Quantum Computers. Todd A. Brun Communication Sciences Institute USC. Quantum computers are in the news.
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If this state is measured, we see only one or the other state (live or dead) with some probability.
• A polarizing beam splitter is a device which reflects all light of one polarization (say H) and transmits all light of the other polarization (say V).
• If light polarized 45° to H and V arrives, half of it is reflected and half transmitted.
• If a single photon at 45° arrives, it will be reflected or transmitted with 50/50 probability. We describe such a photon as a superposition of H and V: (|H>+|V>)/sqrt(2).
A physical system of this type, with two distinguishable states, is called aquantum bitorq-bit(orqubit). We label the two distinct states|0>and|1>. Unlike a classical bit, though, a q-bit can be in any linear combination of these states:
|Ψ> = α |0> + β |1>
where αandβare complex numbers. (For photons, these would represent not only linear polarizations, but also circular and elliptical.) If the q-bit is measured it will be found in state 0 or 1 with probabilities |α|2or |β|2, and the system will then be left in the state |0> or |1>. The act of measurement disturbs the state.
This is what the actual device looks like. The coil is of ordinary optical fiber.
•Polarization of photons (“flying qubits”)
•Occupation level of an optical microcavity
•Spins of impurity nuclei
•“Dual-rail” photon qubits
•Ions in optical lattices
•Collective spins of atom clusters
All of these proposals have their own advantages (and disadvantages), and are being actively experimentally pursued.
Quantum circuits are a way of representing unitary transformations
as a composition of simple unitaries acting on one or two q-bits at a
time. These simple unitaries, by analogy with classical logic gates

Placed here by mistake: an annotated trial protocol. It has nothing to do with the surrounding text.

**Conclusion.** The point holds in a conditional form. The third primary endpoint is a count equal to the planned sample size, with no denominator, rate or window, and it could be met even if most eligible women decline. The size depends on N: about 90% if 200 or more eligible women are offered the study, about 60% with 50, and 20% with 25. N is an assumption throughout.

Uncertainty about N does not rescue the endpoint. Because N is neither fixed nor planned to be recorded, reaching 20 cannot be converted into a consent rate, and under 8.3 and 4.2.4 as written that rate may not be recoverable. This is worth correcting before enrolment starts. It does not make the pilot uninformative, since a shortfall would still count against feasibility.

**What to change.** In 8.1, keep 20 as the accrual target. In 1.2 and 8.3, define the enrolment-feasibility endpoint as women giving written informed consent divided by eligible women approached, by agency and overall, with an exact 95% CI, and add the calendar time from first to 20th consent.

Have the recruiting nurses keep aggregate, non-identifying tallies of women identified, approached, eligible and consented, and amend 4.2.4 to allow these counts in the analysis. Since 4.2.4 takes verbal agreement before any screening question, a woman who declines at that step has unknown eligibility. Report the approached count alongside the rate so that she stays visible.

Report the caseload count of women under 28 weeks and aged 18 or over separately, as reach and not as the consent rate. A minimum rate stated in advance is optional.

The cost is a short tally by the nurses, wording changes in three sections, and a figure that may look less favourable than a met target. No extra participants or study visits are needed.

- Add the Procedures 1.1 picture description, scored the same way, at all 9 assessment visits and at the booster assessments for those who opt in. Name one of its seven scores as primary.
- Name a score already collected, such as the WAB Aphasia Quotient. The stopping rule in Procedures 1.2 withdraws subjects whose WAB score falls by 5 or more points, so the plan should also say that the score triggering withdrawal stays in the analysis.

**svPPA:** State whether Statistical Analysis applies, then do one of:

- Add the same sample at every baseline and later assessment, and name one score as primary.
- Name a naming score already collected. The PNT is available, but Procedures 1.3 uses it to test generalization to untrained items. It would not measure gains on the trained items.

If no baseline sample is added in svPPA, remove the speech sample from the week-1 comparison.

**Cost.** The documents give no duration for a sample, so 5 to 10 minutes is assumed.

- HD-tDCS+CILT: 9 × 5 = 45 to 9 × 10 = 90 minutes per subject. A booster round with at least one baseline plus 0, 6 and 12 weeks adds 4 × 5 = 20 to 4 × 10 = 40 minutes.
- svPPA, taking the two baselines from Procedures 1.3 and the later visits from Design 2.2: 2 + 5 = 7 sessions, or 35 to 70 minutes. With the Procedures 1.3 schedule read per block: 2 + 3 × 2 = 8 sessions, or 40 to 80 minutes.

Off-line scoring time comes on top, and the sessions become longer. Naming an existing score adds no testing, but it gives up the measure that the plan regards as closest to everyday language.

like AND, OR and NOT, are called quantum gates.
With unitary gates (such as those described above), we can construct new algorithms that operate on fundamentally new principles. The most famous of these are Shor’s Factoring Algorithm (Shor, 1994), which is O(L3) in the length of the number to be factored; and Grover’s Unstructured Search Algorithm (Grover, 1996), which is O(N1/2) in the number of locations to be searched. Many problems with related structures have also been solved.
All quantum algorithms involve producing superpositions of all possible values of a function, and using interference to reinforce the probability of desired solutions, while suppressing incorrect answers. Finding new algorithms is a very difficult open problem in the field.
In order to function as a quantum computer, a physical system must
satisfy a number of stringent requirements. These were summarized
by David DiVincenzo of IBM in a highly influential 1996 paper.
MRFM is an experimental technique for measuring the spin of a single electron on a solid surface.
In adiabatic quantum computing, the q-bits are prepared in the (known) ground state of a Hamiltonian, and the Hamiltonian is then slowly and continuously altered to become a new Hamiltonian, whose ground state represents the solution to a problem.
In cluster state quantum computing, the q-bits are prepared in a massive entangled state, and the computation is done by a sequence of one-bit measurements.
Both of these are equivalent in power to the circuit model, but give new ways of looking for algorithms.
Quantum walks are unitary analogues of classical random walks, in which a quantum system moves in a superposition of all directions! Interference can then reinforce the probability of arriving at a desired location, while reducing the probability to arrive at undesired locations.
Many classical probabilistic algorithms are built around random walks (such as the algorithm for 3-SAT). It is hoped that quantum walks will lead to new, faster algorithms as well.
At least one such algorithm has already been demonstrated, for element distinctness, with a polynomial speed-up over the best classical algorithm (Ambainis, 2004).